Summary: Those who purchase luxury goods often feel inauthentic and less confident when sporting their buys. Rather than affirming a buyers’ sense of status, luxury purchases often foster an impostor syndrome.
Source: Boston College
Purchasing luxury goods can affirm buyers’ sense of status and enjoyment of items like fancy cars or fine jewelry. However, for many consumers, luxury purchases can fail to ring true, sparking feelings of inauthenticity that fuel what researchers have labeled the “impostor syndrome” among luxury consumers.
“Luxury can be a double-edged sword,” write Boston College Carroll School of Management Associate Professor of Marketing Nailya Ordabayeva and her co-authors, Harvard Business School doctoral student Dafna Goor, Boston University professor Anat Keinan, and Hult International Business School professor Sandrine Crener.
“While luxury consumption holds the promise of elevated status, it can backfire and make consumers feel inauthentic, producing what we call the ‘impostor syndrome from luxury consumption.'”
That’s how Ordabayeva and co-authors explain the crux of the projects’ findings, published in the Journal of Consumer Research. The team draw their conclusions based on nine studies, encompassing surveys and observations of patrons of the Metropolitan Opera and shoppers at Louis Vuitton in New York City, vacationers on Martha’s Vineyard, and other luxury consumers.
In contrast to previous studies in this area, “we find that many consumers perceive luxury products as a privilege which is undue and undeserved,” according to Ordabayeva and her co-authors.
As a result, consumers feel inauthentic while wearing or using these products, and they actually act less confident than if they were sporting non-luxury items. For example, “one participant said she felt very shy when she wore a gold necklace with diamonds that she owned because it is not in her character to wear luxurious jewelry,” even though she could afford it.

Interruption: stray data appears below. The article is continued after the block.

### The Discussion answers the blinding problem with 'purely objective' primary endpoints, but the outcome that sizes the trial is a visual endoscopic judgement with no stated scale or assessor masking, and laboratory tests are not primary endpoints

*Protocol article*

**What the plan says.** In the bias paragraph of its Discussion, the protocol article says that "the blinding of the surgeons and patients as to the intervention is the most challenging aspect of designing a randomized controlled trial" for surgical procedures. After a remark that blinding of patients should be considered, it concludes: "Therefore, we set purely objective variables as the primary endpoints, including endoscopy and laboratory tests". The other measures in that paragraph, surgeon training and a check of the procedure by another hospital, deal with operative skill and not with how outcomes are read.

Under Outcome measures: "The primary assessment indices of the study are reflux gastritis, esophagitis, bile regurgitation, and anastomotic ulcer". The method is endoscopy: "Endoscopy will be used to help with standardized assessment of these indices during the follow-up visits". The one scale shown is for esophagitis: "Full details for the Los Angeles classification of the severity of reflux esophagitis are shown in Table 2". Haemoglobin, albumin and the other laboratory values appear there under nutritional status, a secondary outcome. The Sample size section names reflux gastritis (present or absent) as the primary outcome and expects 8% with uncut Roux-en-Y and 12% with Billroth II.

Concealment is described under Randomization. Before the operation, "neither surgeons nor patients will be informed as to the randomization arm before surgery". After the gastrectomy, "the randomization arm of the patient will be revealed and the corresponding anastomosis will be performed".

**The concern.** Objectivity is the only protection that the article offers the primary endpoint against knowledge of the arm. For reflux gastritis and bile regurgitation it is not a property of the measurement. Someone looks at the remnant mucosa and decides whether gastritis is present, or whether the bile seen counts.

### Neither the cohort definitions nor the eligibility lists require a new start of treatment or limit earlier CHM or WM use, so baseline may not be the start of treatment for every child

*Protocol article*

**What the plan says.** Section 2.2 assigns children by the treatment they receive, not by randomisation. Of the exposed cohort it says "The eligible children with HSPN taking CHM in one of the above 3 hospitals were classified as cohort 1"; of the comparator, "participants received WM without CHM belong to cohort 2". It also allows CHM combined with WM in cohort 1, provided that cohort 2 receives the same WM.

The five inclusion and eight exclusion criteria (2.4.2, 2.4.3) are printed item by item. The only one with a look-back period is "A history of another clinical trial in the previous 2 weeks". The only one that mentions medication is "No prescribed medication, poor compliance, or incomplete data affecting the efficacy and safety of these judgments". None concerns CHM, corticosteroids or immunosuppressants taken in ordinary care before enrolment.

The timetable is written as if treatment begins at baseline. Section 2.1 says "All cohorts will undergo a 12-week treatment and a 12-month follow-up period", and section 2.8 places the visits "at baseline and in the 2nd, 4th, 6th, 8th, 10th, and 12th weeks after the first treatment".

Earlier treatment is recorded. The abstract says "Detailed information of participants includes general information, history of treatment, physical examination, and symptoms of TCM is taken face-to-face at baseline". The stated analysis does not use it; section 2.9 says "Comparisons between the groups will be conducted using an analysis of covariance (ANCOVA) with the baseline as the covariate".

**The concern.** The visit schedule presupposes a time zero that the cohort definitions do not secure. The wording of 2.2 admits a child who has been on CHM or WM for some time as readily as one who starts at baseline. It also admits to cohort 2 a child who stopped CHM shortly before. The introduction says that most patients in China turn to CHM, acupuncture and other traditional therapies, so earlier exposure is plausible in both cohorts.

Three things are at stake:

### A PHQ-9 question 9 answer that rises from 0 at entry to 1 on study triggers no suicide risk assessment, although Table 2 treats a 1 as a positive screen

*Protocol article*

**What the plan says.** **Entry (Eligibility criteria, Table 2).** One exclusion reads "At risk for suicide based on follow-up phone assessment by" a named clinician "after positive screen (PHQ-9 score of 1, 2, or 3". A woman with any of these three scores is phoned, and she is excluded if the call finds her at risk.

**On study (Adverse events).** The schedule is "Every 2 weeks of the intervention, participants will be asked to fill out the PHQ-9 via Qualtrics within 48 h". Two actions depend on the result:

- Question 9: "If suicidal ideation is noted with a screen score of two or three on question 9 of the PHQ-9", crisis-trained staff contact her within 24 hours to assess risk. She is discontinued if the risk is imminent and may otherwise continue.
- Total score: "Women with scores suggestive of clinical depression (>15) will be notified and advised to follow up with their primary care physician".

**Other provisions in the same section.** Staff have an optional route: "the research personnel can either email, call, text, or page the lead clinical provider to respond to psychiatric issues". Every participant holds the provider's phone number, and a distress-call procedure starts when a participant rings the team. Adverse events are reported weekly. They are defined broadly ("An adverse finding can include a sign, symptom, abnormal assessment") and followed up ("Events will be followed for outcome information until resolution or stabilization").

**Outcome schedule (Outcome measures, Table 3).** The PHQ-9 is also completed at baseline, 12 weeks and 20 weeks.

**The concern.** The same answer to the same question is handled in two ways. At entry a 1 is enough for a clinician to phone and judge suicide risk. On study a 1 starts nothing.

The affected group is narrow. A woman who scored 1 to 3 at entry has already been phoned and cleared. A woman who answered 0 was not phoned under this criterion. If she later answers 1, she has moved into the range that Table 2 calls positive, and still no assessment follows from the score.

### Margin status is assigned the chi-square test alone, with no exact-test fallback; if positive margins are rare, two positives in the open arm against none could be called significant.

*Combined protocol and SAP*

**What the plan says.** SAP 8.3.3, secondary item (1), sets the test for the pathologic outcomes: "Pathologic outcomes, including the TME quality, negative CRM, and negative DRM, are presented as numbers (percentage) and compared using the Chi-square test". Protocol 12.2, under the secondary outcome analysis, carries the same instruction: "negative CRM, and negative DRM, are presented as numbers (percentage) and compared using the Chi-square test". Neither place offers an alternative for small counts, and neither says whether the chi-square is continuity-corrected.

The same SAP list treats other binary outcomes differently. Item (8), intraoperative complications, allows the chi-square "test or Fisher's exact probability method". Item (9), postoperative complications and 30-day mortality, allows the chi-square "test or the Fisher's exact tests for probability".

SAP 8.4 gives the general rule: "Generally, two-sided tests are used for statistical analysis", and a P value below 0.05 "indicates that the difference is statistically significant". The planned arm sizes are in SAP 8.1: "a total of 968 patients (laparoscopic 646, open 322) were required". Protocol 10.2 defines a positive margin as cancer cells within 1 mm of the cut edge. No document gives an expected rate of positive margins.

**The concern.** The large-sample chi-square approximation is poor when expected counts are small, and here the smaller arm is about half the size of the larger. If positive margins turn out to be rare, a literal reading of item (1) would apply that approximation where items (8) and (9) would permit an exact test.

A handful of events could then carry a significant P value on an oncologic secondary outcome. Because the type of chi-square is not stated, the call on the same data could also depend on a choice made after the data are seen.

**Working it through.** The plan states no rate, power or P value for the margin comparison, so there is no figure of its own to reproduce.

This effect is mitigated among consumers who have an inherently high sense of entitlement, and also among non-entitled-feeling consumers on occasions that make them feel special, such as their birthday.
“Luxury marketers and shoppers need to be aware of this psychological cost of luxury, as impostor feelings resulting from purchases reduce consumer enjoyment and happiness,” said Ordabayeva. “But boosting consumers’ feelings of deservingness through sales tactics and marketing messages can help. Ultimately, in today’s age that prioritizes authenticity and authentic living, creating experiences and narratives that boost people’s personal connection with products and possessions can yield lasting benefits for consumers and marketers alike.”
The present research proposes that luxury consumption can be a double-edged sword: while luxury consumption yields status benefits, it can also make consumers feel inauthentic, producing what we call the impostor syndrome from luxury consumption. As a result, paradoxically, luxury consumption may backfire and lead consumers to behave less confidently due to their undermined feelings of self-authenticity. Feelings of inauthenticity from luxury consumption may arise because consumers perceive luxury as an undue privilege. These feelings are less pronounced among consumers with high levels of chronic psychological entitlement, and they are reduced when consumers’ sense of entitlement is temporarily boosted. The effects are robust across studies conducted in the lab and in field settings such as the Metropolitan Opera, Martha’s Vineyard, a luxury shopping center, and the Upper East Side in New York, featuring relevant participant populations including luxury target segments and consumption contexts including consumers’ reflections on their actual past luxury purchases.